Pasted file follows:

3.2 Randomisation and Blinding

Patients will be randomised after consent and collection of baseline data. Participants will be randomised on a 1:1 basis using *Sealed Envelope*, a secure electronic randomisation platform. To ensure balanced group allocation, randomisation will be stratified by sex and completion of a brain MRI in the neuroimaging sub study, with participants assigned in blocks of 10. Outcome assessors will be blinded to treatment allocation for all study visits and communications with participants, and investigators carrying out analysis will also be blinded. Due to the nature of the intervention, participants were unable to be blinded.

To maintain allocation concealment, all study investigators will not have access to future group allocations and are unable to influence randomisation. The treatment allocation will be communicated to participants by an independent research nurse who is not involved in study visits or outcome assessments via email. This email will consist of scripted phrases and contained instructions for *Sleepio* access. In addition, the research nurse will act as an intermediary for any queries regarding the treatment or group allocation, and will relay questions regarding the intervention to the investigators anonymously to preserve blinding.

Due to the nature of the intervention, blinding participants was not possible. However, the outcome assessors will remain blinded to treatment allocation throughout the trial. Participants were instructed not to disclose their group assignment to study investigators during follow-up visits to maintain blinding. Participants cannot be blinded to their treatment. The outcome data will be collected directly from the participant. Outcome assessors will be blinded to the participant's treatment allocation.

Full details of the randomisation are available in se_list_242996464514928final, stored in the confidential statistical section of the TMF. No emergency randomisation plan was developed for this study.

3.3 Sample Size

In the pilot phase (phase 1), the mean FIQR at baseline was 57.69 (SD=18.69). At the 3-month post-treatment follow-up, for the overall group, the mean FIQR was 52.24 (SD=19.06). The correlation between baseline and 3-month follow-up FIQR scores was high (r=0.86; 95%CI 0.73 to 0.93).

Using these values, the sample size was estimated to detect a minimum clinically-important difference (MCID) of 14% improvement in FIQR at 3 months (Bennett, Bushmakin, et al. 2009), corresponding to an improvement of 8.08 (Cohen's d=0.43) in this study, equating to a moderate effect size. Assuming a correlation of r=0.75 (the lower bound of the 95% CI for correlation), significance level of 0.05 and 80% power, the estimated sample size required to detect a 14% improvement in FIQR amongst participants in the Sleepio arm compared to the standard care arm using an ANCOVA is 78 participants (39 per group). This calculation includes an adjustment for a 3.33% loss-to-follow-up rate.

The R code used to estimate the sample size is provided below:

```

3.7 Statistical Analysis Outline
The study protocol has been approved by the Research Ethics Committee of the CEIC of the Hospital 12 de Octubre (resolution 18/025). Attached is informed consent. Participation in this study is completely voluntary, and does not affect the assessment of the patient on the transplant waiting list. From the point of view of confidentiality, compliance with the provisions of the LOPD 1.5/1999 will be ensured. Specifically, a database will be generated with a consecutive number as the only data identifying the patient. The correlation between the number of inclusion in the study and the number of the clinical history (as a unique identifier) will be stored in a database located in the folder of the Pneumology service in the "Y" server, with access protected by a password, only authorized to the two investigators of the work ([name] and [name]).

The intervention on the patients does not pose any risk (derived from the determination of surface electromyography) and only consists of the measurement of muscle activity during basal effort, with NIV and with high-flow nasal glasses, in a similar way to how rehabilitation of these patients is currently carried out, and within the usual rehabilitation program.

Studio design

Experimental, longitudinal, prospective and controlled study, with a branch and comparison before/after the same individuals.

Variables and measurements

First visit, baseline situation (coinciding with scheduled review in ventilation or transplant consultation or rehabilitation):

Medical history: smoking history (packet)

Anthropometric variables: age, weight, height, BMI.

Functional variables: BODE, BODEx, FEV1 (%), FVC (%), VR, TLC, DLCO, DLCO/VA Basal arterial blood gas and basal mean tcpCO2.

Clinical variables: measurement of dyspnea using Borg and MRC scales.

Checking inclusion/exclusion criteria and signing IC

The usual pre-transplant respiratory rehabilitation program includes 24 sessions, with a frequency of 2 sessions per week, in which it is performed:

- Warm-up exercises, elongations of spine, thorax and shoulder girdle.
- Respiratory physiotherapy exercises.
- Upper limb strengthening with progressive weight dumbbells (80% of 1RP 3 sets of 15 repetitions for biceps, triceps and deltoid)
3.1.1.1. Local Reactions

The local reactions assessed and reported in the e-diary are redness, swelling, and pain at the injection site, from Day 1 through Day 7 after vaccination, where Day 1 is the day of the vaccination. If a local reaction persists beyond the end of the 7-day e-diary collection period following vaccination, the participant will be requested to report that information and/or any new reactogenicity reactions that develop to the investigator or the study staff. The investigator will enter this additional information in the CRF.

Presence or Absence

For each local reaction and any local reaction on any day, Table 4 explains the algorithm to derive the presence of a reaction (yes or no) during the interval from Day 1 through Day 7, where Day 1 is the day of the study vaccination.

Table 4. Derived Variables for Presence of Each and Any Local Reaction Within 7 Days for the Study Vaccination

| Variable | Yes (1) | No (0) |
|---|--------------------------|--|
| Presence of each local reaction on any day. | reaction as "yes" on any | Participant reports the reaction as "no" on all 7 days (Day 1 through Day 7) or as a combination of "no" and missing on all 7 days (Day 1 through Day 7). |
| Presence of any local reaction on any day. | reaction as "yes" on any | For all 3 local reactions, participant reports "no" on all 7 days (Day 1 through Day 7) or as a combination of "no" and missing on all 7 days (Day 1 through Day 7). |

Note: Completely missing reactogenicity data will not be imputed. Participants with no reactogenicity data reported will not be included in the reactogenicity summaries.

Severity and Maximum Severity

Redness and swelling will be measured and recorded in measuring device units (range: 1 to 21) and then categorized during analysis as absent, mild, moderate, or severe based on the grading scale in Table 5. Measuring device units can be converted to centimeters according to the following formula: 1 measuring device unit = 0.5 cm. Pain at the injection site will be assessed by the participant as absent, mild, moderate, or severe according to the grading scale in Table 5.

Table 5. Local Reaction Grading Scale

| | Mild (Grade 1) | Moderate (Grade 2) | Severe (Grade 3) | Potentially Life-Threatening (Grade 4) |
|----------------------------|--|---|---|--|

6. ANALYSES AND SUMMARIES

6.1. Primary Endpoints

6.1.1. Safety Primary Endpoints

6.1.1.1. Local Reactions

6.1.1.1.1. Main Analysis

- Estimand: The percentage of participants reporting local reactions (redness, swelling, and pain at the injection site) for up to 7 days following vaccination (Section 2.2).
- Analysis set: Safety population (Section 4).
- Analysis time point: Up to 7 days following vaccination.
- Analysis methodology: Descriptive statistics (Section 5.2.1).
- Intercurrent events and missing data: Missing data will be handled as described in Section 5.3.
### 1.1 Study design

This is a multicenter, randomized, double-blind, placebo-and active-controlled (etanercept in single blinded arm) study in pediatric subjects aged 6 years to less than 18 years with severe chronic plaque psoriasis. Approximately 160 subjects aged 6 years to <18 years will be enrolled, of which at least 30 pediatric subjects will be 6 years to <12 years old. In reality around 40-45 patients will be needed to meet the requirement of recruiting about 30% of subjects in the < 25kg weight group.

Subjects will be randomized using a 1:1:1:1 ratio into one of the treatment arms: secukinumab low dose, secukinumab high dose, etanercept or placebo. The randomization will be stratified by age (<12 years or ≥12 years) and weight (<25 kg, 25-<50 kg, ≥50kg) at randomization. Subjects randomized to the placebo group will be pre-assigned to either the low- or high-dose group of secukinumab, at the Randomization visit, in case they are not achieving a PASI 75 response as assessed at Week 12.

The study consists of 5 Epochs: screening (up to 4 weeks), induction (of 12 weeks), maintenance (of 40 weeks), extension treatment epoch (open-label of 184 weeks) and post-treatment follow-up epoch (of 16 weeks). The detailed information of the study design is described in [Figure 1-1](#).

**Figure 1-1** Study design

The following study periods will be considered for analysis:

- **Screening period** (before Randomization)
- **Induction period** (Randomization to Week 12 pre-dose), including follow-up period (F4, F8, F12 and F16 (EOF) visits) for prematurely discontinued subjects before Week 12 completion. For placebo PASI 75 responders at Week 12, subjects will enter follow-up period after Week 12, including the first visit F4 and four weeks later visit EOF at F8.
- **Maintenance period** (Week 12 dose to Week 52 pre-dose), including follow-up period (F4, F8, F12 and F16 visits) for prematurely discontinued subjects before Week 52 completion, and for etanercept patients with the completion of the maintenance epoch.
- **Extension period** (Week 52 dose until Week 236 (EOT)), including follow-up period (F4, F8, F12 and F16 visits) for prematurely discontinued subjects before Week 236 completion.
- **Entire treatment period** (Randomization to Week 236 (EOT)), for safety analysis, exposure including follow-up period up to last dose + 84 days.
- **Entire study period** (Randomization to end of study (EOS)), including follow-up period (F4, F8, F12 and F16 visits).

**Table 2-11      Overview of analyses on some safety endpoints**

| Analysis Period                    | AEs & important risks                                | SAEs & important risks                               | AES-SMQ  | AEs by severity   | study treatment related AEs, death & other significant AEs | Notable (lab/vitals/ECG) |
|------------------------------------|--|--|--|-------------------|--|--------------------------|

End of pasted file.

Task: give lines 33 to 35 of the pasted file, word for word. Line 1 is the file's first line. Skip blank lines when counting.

|---|--------------------------|--|
| Presence of each local reaction on any day. | reaction as "yes" on any | Participant reports the reaction as "no" on all 7 days (Day 1 through Day 7) or as a combination of "no" and missing on all 7 days (Day 1 through Day 7). |
| Presence of any local reaction on any day. | reaction as "yes" on any | For all 3 local reactions, participant reports "no" on all 7 days (Day 1 through Day 7) or as a combination of "no" and missing on all 7 days (Day 1 through Day 7). |